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Thinking across continents

Coordinator: H. Westerink
Prerequisites and accessibility: https://www.ru.nl/courseguides/fftr/bachelor-pps/access-pps-courses-modules/
Period: Semester 1, period 1 and 2

Content

The interactions and the relationships between the continents are in a process of rapid change. Since the modern era, Europe, or in a wider sense the West, has had a dominant position in the world. The West both expanded its economic interests and spread its philosophical, religious, cultural and political ideas, values and institutions all over the world through the processes of colonialization, imperialism, mission, and development aid. These ideas, values and institutions were regarded as having universal validity, not just by Europeans, but also by many who lived outside Europe.

Over the past century, as large swathes of Latin America, Asia, Africa and Oceania were decolonized, this Eurocentric global order has been radically reshuffled. Non-western societies have begun to challenge the imposition of Western ideas and ways of thinking, and related forms of identity. The products exported by the West are no longer accepted as self-evident and universal. Due to ‘the Rise of the Rest’ (Fareed Zakaria) the world is entering a new era, in which the dominance of Eurocentric/Western philosophical, religious and political perspectives of geopolitics, and global cultural and moral values are no longer taken for granted. Non-European thinkers have responded to these perspectives in varying ways, such as incorporating them within traditions familiar to them or productively rejecting them.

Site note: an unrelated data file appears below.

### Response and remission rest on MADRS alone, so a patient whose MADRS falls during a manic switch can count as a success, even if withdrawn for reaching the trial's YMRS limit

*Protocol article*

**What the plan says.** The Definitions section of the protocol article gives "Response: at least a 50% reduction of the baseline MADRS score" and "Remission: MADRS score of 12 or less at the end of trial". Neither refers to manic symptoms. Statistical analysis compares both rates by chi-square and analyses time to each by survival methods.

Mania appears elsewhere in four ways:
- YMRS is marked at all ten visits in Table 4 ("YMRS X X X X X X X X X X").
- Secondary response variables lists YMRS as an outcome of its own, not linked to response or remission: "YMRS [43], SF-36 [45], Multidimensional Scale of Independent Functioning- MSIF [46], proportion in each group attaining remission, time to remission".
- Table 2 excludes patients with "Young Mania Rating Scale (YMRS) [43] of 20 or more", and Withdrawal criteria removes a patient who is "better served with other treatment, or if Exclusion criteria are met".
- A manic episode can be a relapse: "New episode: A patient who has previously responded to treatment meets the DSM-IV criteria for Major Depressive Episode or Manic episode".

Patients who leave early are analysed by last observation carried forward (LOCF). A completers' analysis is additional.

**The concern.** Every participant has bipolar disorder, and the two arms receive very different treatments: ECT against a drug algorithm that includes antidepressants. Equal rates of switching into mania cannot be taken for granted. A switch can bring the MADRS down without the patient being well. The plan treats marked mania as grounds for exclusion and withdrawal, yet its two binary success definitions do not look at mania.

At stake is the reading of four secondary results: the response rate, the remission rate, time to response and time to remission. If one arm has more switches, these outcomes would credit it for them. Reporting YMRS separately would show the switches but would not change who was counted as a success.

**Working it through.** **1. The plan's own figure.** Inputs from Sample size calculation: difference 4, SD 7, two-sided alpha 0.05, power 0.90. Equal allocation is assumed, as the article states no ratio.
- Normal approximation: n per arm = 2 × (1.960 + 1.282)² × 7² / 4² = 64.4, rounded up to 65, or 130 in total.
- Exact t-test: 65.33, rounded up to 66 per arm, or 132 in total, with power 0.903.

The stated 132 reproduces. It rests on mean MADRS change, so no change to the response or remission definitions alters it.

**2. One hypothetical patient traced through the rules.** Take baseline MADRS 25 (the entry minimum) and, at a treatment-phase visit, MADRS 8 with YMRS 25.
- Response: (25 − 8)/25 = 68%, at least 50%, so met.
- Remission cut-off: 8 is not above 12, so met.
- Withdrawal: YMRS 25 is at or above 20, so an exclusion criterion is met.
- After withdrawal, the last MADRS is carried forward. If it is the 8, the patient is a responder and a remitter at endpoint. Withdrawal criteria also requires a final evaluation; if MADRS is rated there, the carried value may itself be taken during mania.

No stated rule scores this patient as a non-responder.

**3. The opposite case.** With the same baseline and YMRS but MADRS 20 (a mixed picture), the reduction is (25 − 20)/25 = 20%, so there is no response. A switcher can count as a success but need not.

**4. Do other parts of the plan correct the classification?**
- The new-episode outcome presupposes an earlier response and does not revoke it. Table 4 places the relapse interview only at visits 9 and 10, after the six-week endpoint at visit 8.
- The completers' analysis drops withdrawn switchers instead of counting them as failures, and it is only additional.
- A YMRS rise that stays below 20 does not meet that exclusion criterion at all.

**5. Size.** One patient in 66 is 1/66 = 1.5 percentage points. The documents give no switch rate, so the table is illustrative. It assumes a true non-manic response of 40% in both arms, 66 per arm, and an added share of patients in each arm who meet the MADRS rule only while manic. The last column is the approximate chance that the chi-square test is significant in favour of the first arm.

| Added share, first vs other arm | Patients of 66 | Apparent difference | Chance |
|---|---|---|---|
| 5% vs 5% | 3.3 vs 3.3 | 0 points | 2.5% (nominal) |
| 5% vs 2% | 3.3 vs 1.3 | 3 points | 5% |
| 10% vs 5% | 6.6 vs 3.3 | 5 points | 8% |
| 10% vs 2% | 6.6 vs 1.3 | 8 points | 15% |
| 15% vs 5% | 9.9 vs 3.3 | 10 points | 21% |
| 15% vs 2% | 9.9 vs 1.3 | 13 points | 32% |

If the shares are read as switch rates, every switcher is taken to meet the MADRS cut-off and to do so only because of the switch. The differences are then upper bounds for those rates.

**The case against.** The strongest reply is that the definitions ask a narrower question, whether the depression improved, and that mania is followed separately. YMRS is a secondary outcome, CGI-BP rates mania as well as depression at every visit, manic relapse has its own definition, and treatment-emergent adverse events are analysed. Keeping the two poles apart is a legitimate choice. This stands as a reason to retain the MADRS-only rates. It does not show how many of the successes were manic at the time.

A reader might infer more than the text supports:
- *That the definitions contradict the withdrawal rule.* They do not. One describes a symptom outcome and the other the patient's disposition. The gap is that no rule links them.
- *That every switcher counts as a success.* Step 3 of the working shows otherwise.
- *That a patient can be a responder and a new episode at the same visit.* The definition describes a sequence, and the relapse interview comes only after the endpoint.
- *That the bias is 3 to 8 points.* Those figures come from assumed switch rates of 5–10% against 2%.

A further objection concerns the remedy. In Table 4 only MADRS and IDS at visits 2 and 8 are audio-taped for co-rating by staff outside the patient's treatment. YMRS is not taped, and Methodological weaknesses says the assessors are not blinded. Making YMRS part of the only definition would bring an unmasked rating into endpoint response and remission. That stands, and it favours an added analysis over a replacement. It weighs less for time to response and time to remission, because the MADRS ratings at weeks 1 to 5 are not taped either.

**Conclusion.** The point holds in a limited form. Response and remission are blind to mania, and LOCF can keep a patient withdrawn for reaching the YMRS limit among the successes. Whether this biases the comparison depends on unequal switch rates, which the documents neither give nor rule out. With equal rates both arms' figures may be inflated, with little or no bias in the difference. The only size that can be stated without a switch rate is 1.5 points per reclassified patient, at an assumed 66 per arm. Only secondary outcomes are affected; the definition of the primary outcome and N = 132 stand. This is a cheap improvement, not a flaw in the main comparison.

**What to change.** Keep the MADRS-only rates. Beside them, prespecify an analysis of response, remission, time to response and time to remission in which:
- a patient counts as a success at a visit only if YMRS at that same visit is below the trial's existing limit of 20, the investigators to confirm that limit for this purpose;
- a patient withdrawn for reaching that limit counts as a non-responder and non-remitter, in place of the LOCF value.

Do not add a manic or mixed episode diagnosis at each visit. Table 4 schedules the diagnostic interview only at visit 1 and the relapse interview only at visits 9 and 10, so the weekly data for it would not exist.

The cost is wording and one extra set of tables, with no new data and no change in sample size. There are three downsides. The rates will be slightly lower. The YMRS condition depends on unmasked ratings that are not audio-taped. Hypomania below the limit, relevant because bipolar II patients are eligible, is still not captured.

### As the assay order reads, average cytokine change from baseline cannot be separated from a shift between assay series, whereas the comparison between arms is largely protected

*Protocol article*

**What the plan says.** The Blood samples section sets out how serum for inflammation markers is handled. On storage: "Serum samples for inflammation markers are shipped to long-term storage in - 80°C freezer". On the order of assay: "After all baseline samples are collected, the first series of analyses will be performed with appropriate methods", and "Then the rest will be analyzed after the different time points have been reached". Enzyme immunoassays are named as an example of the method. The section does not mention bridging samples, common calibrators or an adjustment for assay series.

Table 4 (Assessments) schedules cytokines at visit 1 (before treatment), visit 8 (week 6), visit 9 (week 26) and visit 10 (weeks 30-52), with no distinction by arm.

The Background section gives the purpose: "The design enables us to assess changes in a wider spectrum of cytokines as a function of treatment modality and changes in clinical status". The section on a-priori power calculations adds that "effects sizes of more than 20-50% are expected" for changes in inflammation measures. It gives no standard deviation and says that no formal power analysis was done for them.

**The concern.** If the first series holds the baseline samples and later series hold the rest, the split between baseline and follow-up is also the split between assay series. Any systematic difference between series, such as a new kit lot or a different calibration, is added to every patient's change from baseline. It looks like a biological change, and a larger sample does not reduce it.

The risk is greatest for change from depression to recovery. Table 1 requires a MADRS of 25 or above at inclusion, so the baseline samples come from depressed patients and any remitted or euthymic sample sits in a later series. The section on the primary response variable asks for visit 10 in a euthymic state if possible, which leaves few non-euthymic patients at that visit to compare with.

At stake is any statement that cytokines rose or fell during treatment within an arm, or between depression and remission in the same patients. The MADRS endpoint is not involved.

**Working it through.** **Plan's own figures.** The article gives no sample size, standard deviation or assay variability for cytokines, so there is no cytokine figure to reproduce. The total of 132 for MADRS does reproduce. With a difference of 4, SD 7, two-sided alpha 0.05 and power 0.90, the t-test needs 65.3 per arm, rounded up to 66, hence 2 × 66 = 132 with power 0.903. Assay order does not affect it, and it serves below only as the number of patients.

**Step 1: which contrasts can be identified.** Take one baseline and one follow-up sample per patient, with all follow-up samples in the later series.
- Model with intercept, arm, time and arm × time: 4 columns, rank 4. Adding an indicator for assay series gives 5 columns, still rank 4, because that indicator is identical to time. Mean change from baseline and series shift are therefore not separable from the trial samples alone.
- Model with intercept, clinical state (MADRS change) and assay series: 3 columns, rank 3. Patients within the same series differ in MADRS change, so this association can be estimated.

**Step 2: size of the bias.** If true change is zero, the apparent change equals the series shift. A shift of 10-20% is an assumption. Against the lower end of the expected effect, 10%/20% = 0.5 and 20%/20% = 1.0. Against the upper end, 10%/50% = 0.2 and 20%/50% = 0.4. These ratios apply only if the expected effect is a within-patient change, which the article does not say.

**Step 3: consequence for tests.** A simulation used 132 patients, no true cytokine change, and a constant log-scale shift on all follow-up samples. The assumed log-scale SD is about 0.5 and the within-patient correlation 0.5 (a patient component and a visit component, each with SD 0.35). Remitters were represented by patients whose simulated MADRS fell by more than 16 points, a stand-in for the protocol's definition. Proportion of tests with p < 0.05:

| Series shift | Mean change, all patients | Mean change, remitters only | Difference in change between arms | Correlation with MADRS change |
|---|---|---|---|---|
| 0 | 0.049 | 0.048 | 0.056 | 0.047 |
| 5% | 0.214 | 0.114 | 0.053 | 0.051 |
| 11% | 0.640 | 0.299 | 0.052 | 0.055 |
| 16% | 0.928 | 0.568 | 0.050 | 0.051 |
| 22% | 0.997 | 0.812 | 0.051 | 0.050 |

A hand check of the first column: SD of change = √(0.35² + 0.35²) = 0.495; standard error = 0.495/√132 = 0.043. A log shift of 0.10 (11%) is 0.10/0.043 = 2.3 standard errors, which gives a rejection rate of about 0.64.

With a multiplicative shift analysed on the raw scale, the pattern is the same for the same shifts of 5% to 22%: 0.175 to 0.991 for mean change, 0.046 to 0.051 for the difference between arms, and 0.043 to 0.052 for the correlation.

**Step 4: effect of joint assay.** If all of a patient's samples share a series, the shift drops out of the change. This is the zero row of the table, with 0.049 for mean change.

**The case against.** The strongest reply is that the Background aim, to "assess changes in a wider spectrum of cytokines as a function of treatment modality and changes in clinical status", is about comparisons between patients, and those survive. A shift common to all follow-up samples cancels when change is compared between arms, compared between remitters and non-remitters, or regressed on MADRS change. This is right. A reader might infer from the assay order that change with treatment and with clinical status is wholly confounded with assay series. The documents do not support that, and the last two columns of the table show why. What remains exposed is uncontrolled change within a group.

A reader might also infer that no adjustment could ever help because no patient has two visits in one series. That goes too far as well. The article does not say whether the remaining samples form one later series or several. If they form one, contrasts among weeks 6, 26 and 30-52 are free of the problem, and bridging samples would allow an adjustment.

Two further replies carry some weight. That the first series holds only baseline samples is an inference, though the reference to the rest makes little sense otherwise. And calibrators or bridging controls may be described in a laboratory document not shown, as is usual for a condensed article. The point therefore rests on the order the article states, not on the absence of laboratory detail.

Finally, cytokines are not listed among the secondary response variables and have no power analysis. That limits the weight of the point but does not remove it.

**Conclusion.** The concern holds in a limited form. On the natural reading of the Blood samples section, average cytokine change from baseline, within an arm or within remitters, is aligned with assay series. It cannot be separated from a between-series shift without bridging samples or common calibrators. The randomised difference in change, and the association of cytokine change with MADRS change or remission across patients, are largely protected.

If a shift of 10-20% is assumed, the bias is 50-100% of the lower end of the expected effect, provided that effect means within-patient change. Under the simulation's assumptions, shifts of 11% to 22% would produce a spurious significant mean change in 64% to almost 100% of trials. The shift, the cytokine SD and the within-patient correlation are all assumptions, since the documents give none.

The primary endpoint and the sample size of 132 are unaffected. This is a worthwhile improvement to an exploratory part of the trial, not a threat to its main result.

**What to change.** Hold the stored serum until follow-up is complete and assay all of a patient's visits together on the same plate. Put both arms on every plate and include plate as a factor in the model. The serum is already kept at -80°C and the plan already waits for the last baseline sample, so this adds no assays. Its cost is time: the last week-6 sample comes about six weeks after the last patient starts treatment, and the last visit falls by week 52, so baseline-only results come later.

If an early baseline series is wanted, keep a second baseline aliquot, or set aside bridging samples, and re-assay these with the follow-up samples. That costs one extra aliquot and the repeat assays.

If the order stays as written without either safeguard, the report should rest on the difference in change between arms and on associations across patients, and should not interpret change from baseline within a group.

This module will explore the critique of Eurocentric/Western thought, the conditions for intercultural philosophizing, and the consequences of the global power shift for the exchange of cultural and religious ideas and values. One course will focus on intercultural philosophy, African philosophy and Islamic philosophy. A second course will explore the exchange between Europe/the West and East and Southeast Asia, and the third course will look at the relationship between Europe and the Arab World through an introduction of Edward Said’s seminal critique of Orientalism and a case study of the social and intellectual shifts that shaped modern Egypt.

Period Course Course ID Credits
1 & 2 Intercultural Philosophy FTR-RSBAI303 5
1 & 2 Europe and the Far East FTR-FIPPSB303 5
1 & 2 Europe and the Arab World FTR-FIPPSB304 5
Module code: FTR-MI-FI123-22